In order for public documents to be internationally recognised, they must be notarised. However, this procedure usually takes a long time. For that reason, the Hague Apostille was introduced to speed up and simplify the legalisation procedure. Is this article, you’ll find out what an Apostille is, what it’s used for and how it differs from legalisation.
An apostille is a special form of notarial certification in the international authentication procedure. It was adopted in the Hague Convention on the Exemption from Legalisation of Foreign Public Documents during the Hague Conference on Private International Law (HCCH) in 1961.
The apostille certifies the authenticity of a public document, signature or stamp. The process of authentication is called apostilisation.
Since the introduction of the apostille as a form of notarial certification, the international transfer of documents has become far easier and faster. For example, documents that are required for forming a company abroad must be legitimised by apostilisation so that they remain valid in other countries.
When can the Hague Apostille be used?
An apostille may be used only between states which are members of the Multilateral Hague Convention. All states participating in this convention can be found on the website of the German Federal Foreign Office. As of August 2018, 115 states are members of the Apostille Convention. Almost all European countries are members of the Hague Convention, as are China, Australia, India, Canada, Japan and the USA.
What does an apostille look like?
An apostille is placed directly on the document to be authenticated in the form of a 9×9-centimetre stamp and must always be titled Apostille (Convention de La Haye du 5 octobre 1961). Everything else can be filled in in the respective national language.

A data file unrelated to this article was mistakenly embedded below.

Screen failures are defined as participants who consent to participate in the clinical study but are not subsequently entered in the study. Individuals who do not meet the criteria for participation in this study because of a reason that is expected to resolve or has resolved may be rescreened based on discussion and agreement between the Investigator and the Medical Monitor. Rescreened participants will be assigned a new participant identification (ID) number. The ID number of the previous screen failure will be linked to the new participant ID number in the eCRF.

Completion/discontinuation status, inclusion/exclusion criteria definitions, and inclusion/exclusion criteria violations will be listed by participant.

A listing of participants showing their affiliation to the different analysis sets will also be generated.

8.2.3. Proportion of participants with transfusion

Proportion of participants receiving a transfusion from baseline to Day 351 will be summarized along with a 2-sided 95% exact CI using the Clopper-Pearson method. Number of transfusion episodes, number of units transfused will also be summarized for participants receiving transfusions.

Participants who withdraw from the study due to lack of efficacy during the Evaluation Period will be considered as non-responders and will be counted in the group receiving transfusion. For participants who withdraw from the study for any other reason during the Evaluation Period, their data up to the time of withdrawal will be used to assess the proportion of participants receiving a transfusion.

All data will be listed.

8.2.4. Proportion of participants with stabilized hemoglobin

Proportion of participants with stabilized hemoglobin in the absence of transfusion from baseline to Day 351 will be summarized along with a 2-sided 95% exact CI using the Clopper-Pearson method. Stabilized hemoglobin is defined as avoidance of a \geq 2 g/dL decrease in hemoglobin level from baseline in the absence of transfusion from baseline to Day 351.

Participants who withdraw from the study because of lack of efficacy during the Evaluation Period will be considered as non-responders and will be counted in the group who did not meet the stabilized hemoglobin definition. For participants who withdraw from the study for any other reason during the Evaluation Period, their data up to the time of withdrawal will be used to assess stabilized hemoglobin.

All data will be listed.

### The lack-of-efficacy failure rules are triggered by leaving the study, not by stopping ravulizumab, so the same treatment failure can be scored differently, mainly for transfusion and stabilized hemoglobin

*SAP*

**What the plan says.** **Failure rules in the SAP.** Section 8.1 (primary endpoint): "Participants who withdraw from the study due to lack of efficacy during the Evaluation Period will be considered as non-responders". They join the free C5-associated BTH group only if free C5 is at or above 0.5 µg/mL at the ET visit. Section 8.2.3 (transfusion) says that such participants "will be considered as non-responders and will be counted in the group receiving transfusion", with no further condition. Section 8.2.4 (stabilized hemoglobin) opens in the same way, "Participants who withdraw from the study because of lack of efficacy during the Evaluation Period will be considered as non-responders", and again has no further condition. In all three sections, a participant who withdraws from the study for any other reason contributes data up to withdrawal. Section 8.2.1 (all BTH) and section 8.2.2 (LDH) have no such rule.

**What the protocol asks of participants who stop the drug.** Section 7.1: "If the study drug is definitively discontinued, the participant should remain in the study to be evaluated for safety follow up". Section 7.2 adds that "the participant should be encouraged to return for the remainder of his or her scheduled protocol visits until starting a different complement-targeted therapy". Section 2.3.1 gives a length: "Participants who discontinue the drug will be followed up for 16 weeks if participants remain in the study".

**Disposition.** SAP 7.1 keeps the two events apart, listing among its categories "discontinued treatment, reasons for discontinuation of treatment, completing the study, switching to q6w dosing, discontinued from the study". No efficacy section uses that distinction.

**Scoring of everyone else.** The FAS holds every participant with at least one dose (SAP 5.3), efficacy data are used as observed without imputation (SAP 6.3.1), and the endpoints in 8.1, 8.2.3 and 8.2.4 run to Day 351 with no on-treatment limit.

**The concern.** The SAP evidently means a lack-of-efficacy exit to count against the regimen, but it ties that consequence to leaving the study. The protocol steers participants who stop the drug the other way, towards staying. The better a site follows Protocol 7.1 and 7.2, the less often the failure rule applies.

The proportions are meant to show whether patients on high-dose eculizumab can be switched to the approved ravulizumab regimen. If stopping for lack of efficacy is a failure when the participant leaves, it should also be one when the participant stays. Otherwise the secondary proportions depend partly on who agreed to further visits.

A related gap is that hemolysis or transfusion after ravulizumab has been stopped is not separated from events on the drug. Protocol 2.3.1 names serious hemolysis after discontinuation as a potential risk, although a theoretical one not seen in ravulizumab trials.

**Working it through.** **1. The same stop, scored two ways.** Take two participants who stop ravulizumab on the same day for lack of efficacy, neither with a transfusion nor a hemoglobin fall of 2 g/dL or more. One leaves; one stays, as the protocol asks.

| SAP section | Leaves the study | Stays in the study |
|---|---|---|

Generally, the authorities in the designated country will require a translation of the original. In this case, the translation must be certified instead of the original document. Depending on the type of document, you may need a translation from a sworn translator. This process is necessary if you plan to set up a company in Germany from abroad, and for other things as well.
Although an apostille and legalisation differ in many respects, they have one thing in common. Both are forms of authentication for public documents, signatures or stamps. The purpose of authentication procedures is to verify the authenticity of particular documentation. The documentation also acquires the same evidential value as a document from the state in which it is to be used by authentication. The differences lie mainly in the authentication procedure and the time involved.
The main differences at a glance:
|Use||Use only possible between members of the Hague Convention||Use between states of which one or both are not members of the Hague Convention|
|Administrative burden||Lower |
certification required only by the competent office in the country of issue
certification by several authorities necessary
|Pre-certification||Not necessary||Pre-certification by the issuing authority required|
|Authentication by consular representation||Not necessary||Required|
For an apostille, documents only need to be certified by a competent authority in the issuing country. Legalisation, on the other hand, requires the document to be authenticated by several authorities. Preliminary certification must first be issued by the competent authority in the issuing country. Subsequently, legalisation must be carried out by the consular mission of the country of destination.
The legalisation procedure was largely replaced by the Hague Convention (Apostille). For all member states of the Hague Agreement, apostilisation of the corresponding documents is sufficient, which represents an enormous simplification and acceleration in the international exchange of documents. All other states which are not members of the Hague Convention must continue to have the documents certified by the legalisation procedure.